2004 was another weak season for Lee. In November, he skated trial races in Calgary, and finished with times above 36 seconds on 500 metres and 1:11 on 1000 metres, well behind his personal bests. On the 500 metres he was relegated into the B group of the World Cup, despite skating better times than in the test races (around 35.8 seconds), and at the Sprint World Championships he finished 20th, though he was still the best Korean. The Single Distance Championships was slightly better, with 13th (500) and 15th place (1000), but he was well behind the leaders.
The 2005 season started in a similar vein: he finished 19th during the first 1000-metre World Cup race in Nagano, though he was 11th on the 500 metres. However, the following day, he improved by 1.8 seconds on his first 1000-metre time, and then watched seven pairs of skaters fail to beat his time, though Dutchman Beorn Nijenhuis in the last pair came within 0.01 seconds of beating it. He could not repeat the performance in the remainder of the season, with two ninth-placings in Calgary as best, and finished 15th in the overall 1000 metre World Cup. He improved to 11th in the World Sprint Championships, but during the World Single Distance Championships he failed to place in the top 20 of 24 skaters on any distance.
2006 and beyond
Lee took part in his fourth Olympic Games in Turin, and showed strength by winning a 1000-metre test race in Calgary in 1:08.77, close to his personal best. He later lowered it during the World Cup in Salt Lake City, skating a new personal best of 1:08.16 to finish fifth, and he also came fourth in a race in Turin two months before the Games, 0.14 behind winner Dmitry Dorofeyev, though in a race without world record holder Shani Davis. In January, Lee used strong 1000 metre times to finish fourth overall at the World Sprint Championships, despite 13th and 14th places on the 500 metre races, and another fourth place came at the Turin Olympics. Lee skated in the penultimate pair, and had the bronze when he finished, but Dutchman Erben Wennemars finished 0.05 ahead to beat the Korean.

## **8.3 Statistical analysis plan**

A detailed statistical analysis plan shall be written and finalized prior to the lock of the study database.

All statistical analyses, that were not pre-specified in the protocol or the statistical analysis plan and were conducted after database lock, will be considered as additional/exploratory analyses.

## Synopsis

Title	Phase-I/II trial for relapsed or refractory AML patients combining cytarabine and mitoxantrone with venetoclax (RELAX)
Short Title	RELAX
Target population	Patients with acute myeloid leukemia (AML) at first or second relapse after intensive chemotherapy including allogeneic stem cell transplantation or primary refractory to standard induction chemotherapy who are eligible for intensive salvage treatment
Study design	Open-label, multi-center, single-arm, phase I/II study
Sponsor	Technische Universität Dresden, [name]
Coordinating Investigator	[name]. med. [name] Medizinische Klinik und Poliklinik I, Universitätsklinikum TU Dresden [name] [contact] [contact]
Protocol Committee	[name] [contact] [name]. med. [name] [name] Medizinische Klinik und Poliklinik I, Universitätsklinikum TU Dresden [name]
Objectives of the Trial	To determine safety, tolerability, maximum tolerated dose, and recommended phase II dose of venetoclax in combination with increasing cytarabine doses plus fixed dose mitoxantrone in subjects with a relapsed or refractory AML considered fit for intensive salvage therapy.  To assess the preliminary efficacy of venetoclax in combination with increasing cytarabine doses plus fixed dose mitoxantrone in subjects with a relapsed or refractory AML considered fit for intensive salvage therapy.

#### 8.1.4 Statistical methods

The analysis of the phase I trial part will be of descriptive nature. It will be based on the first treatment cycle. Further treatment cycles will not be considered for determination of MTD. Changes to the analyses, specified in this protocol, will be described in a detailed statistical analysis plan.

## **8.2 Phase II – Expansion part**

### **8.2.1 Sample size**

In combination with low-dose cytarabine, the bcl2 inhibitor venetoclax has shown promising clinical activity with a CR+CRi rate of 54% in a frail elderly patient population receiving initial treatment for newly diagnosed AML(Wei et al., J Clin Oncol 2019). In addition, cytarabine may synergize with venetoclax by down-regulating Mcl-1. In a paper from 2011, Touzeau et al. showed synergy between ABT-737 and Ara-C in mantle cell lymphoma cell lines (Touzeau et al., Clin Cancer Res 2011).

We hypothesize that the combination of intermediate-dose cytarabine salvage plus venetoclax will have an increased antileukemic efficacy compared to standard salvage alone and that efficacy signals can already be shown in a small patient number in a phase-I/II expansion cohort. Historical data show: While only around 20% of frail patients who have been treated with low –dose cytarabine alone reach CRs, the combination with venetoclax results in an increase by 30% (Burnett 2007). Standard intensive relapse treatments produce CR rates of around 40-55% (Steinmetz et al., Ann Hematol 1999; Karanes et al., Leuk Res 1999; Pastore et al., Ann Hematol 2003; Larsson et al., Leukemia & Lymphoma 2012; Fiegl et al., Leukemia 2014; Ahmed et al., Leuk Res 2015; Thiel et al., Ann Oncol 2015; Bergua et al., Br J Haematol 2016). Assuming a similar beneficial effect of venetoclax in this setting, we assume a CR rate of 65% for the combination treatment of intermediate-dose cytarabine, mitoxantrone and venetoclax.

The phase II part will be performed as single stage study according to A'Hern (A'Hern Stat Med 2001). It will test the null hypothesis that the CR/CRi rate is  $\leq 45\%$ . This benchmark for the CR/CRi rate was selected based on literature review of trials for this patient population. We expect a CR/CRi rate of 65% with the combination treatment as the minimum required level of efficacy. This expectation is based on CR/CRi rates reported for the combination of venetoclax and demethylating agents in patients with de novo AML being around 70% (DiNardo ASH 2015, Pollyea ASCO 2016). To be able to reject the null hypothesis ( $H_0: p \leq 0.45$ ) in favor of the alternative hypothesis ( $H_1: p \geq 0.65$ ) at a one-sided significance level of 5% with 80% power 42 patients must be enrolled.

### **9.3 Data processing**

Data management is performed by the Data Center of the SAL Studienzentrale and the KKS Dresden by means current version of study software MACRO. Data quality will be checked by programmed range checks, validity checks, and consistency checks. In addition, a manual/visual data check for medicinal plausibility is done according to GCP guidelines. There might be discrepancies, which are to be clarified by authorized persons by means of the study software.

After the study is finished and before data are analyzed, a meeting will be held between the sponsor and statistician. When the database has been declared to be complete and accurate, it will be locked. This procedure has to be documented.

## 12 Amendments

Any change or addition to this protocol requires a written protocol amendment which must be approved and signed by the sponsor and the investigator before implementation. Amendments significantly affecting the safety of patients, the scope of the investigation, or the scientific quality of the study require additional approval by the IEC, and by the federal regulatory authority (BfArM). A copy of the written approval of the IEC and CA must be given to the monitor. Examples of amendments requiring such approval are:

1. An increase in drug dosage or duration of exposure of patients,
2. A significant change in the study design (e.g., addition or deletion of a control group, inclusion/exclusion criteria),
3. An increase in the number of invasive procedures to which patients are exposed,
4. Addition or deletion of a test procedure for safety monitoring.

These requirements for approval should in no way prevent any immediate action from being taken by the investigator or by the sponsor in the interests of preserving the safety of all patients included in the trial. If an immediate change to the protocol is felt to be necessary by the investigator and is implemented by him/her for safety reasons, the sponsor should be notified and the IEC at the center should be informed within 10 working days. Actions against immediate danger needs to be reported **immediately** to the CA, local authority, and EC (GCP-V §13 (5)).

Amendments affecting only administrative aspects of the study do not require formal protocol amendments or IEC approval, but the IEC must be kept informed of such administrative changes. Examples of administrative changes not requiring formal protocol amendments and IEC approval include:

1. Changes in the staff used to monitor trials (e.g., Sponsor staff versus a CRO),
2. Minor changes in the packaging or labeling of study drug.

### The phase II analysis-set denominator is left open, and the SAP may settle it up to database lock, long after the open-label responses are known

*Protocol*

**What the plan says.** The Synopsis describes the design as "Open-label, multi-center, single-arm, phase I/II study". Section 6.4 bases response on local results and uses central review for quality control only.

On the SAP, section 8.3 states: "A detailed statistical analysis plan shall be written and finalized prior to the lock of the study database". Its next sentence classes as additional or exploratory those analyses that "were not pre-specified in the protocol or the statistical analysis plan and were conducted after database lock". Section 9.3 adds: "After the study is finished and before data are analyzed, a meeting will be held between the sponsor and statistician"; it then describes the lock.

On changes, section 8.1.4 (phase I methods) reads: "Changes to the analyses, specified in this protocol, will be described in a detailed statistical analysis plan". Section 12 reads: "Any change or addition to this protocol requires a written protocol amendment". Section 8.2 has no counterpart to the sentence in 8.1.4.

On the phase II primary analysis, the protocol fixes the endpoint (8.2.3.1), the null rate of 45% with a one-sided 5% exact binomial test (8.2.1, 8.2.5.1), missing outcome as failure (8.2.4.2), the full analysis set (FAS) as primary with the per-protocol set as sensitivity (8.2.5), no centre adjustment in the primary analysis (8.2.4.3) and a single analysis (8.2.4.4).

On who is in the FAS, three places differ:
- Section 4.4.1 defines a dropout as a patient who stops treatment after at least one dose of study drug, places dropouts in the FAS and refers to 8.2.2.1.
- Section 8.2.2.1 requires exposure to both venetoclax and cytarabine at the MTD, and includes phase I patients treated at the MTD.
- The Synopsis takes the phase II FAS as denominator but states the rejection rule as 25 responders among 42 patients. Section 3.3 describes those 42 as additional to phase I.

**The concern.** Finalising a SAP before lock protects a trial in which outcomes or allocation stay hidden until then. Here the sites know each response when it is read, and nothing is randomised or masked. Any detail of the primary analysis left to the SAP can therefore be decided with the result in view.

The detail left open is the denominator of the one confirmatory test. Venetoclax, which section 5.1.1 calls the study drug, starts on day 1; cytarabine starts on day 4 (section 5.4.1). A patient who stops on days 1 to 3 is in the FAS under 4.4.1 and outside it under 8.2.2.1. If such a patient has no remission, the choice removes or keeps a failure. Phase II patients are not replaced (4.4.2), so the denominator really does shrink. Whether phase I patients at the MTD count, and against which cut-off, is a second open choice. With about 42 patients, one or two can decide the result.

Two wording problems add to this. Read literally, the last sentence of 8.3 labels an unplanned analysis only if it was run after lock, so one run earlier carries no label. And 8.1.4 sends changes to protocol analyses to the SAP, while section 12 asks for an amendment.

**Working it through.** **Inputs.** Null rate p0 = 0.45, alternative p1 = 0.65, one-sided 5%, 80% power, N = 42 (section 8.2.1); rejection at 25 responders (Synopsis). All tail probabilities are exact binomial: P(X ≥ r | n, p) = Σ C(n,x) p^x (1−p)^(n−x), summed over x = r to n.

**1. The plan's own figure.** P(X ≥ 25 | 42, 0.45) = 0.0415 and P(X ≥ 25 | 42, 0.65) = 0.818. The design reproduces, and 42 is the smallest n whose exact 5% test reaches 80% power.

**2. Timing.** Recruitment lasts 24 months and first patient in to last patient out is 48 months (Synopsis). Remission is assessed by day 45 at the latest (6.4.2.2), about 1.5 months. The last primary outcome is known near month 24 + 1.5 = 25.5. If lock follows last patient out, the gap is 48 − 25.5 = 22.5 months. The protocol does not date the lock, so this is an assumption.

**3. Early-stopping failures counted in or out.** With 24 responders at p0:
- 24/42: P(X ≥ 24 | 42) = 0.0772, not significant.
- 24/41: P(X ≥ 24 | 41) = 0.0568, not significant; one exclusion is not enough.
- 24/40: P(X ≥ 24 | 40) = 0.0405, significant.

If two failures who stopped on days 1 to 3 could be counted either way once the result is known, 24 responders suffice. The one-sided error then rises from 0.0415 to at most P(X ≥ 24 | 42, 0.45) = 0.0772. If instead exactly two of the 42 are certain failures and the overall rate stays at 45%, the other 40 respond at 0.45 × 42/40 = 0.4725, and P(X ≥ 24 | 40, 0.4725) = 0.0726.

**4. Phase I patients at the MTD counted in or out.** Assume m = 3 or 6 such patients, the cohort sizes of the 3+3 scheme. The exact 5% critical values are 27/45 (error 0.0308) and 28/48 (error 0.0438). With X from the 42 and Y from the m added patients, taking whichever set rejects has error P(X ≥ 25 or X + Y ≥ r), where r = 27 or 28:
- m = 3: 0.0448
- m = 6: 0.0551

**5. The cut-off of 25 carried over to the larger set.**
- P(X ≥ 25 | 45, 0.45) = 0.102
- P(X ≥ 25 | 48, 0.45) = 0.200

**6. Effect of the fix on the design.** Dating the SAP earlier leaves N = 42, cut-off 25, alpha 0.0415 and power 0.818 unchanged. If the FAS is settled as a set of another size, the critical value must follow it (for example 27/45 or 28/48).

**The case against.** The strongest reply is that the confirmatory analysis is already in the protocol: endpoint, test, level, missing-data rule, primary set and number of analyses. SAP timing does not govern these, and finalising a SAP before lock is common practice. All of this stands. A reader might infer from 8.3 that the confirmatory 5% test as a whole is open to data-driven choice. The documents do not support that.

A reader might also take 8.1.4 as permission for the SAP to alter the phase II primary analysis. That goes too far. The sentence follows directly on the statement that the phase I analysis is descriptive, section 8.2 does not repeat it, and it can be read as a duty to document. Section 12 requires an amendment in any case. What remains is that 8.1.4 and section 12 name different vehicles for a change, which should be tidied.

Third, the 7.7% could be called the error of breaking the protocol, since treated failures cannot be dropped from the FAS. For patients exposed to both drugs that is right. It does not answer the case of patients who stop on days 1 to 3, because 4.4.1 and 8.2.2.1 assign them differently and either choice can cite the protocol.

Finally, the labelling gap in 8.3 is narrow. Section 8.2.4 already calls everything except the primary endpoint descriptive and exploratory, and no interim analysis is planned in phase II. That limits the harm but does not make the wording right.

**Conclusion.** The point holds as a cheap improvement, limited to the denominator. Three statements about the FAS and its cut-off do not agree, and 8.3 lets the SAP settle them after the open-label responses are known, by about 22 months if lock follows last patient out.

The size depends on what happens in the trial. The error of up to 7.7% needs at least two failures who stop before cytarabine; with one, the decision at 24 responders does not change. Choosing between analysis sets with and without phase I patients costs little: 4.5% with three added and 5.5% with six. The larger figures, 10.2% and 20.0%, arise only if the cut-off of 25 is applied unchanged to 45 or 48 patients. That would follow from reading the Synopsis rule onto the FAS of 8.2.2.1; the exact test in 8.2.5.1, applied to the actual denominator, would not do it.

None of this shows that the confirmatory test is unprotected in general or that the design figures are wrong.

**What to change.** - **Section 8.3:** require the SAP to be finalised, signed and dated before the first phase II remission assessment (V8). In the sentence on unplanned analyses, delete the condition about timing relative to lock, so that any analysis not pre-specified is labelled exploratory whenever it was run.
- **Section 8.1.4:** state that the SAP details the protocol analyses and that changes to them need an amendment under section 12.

The 2007 season, his 14th in international speed skating, became Lee's best. At the first World Cup meet of the season in Thialf, Lee won the first 1000 metres and placed second and third in the 500 metre races, and led the 1000 metre World Cup after one weekend. He then won a 500-metre race in Berlin Sportforum, thus taking the lead in both sprint distance cups before the sprinters travelled to Asia.
In Harbin, China, Lee stretched his run of podium places in 500 and 1000 metre races to 11, and won three of the four races – both 1000 metres, in the absence of World Cup third and Olympic gold medallist Shani Davis, as well as a 500-metre race tied with Keiichiro Nagashima. Lee remained in the lead in both sprint World Cups, but after fourth and sixth places in M-Wave, Nagano, he had to give the 500 metre lead over to Japanese skater Nagashima. Lee was runner-up in both 1000 metre races, though, and led the 1000 metre World Cup by 80 points before the six-week World Cup break.